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Data: 3-feb-2015
Autori: Aloisi, Elisabetta Gabriella
Titolo: Involvement of mGluR5/Homer crosstalk disruption in the pathophysiology of Fragile X Syndrome
Abstract: Fragile X Syndrome (FXS) is the most common inherited form of intellectual disability and autism. FXS is caused by a mutation in the fragile X mental retardation 1 (Fmr1) gene which leads to the lack of the encoded FMRP protein. FMRP is an RNA binding protein involved in protein synthesis regulation at synapses. Many evidences suggest a central role of the Group-I metabotropic glutamate receptor subtype 5 (mGluR5) in the FXS pathophysiology. In particular, an exaggerated signaling response following mGluR5 activation may underlie synaptic dysfunction in this disorder. Although much work has focused on the dysregulation of synaptic protein synthesis as a consequence of this enhanced mGluR5 signaling, it becomes clear that in FXS there is also an altered balance of mGluR5 association with Homer scaffolding proteins, which are postsynaptic density (PSD) partners of mGluR5. Although an extensive literature describes the mGluR5/Homer association, very little is known about the consequences of the disruption of this interaction in the FXS context. Therefore, the goal of my thesis was to study the consequences of mGluR5/Homer crosstalk disruption in the Fmr1 knockout (KO) mouse model of FXS in term of properties and functions of mGluR5, such as expression during development, surface expression and axonal/dendritic targeting, agonist-induced internalization, surface dynamics and mGluR5-mediated modulation of NMDA receptor (NMDAR) currents. In a first set of experiments we investigated the mGluR5 surface expression in cultured hippocampal neurons from WT and Fmr1 KO mice by using immunofluorescence techniques and biotinylation assay. We found that mGluR5 was more expressed on the neuronal surface and was differently distributed in dendrites and axons of Fmr1 KO cultured neurons. We then hypothesized that these alterations were a direct consequence of the mGluR5/Homer crosstalk disruption. We demonstrated that these altered expression and targeting of mGluR5 were critically dependent on mGluR5/Homer crosstalk disruption. We also observed that mGluR5 did not undergo internalization upon sustained mGluR5 activation with DHPG in Fmr1 KO neurons. This latter phenotype, however, was not dependent on the disruption of the mGluR5/Homer crosstalk. Altogether, these results demonstrate that mGluR5/Homer crosstalk disruption contributes to the pathophysiology of FXS altering expression and targeting of mGluR5 on the surface of Fmr1 KO neurons. In the second part of my study we investigated the consequences of the disrupted mGluR5/Homer crosstalk for the mGluR5 surface dynamics, and consequently for NMDAR function in Fmr1 KO neurons. Using a combination of live-cell imaging and single-molecule tracking, we found that mGluR5/Homer crosstalk disruption specifically increased the mGluR5 lateral diffusion at the synapse of cultured Fmr1 KO hippocampal neurons. The higher mGluR5 mobility resulted in an increased probability of transient physical interaction with NMDAR in the PSD of Fmr1 KO. This interaction altered the mGluR5-mediated modulation of NMDAR currents as evidenced by the two following changes. First, using patch-clamp recordings from CA1 pyramidal neurons, we found that NMDAR-mediated excitatory postsynaptic currents (NMDAR-EPSCs) evoked by Schaffer collateral stimulation showed lower amplitudes in Fmr1 KO neurons. Second, the postsynaptic expression of mGluR5 mediated long term depression (LTD) of NMDAR-EPSCs was reduced in Fmr1 KO neurons. Finally, we demonstrated that these defects in NMDA currents were strongly dependent on the mGluR5/Homer crosstalk disruption and altered mGluR5 dynamics. Our results show that mGluR5/Homer disruption contributes to the mGluR5 dysregulation in Fmr1 KO neurons. This study might have implication for the treatment of mGluR5 synaptic dysfunctions in FXS by targeting mGluR5/Homer interaction and provide new suggestions to correct the defective signaling underlying cognitive impairment and autism.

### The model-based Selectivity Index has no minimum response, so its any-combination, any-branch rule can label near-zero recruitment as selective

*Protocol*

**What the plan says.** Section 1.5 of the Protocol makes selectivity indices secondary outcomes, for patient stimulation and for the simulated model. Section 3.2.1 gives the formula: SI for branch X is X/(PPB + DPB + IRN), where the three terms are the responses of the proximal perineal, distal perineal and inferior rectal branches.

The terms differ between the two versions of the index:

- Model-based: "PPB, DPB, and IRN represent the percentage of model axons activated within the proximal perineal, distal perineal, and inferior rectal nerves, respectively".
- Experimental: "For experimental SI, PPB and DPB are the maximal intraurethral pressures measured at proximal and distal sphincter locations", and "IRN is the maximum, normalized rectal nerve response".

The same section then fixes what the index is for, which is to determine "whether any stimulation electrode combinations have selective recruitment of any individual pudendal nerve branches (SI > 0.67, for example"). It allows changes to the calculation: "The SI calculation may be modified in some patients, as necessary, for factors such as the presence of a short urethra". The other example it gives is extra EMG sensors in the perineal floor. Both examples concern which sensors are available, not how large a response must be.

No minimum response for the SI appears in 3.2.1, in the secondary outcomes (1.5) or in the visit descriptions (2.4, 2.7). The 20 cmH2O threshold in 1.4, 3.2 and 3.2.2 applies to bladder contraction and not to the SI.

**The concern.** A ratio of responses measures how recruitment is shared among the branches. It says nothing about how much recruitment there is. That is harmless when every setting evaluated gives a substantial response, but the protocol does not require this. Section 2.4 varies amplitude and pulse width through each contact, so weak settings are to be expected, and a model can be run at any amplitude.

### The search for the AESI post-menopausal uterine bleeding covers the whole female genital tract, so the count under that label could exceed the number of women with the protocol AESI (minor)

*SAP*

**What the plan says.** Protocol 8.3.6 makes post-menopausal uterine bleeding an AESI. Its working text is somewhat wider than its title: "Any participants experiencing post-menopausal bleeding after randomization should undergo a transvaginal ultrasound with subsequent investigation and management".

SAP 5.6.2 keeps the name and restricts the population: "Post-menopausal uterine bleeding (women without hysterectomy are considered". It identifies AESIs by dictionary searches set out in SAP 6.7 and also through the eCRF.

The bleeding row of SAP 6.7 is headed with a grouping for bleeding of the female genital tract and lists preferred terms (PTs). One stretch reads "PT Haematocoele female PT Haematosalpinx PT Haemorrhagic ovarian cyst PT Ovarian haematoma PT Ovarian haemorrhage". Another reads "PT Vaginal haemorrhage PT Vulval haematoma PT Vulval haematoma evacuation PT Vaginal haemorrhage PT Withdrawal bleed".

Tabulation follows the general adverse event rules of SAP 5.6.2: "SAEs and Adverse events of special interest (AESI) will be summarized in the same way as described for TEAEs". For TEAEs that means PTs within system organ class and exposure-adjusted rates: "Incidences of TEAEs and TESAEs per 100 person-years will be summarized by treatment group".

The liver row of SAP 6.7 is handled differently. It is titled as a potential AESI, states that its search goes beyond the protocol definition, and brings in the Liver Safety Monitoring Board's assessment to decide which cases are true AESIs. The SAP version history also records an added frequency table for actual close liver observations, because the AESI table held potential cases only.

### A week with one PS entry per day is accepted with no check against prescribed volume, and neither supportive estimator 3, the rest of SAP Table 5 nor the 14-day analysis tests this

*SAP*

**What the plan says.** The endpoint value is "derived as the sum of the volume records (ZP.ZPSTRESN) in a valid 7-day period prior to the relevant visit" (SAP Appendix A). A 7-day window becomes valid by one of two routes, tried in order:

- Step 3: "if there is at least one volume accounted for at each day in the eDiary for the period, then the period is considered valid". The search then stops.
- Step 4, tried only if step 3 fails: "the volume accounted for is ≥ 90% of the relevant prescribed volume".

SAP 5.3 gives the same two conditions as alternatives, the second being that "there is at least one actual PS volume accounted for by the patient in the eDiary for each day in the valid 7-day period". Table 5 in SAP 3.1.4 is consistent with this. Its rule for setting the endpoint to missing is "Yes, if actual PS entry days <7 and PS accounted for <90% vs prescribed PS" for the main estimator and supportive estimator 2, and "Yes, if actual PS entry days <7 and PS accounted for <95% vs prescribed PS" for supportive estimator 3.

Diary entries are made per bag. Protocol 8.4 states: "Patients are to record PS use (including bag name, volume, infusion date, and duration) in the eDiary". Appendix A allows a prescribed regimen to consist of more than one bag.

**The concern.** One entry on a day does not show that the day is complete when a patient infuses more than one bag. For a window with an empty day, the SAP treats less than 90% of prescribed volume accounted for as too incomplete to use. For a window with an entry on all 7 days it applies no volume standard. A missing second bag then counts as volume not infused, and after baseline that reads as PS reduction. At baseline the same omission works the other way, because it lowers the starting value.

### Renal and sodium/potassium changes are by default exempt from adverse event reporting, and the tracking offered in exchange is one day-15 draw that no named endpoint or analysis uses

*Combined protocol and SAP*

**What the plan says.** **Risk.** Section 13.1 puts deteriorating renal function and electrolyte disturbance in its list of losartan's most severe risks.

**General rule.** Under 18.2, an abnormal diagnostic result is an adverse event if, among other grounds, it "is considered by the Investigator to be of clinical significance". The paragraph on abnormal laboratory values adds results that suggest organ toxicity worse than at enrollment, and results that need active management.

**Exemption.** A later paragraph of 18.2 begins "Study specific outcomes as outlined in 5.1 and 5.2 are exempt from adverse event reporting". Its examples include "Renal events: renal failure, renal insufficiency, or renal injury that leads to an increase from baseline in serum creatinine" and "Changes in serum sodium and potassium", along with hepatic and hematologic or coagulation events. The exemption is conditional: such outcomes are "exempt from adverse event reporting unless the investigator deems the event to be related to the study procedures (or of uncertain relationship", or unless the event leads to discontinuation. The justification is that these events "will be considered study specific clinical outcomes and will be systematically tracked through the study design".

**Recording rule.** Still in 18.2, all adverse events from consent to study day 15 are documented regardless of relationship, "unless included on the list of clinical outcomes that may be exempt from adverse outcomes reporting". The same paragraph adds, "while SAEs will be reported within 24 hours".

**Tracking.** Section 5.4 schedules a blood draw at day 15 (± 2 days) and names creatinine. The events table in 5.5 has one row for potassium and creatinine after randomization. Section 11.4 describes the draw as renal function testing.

InArea 06 - Scienze mediche

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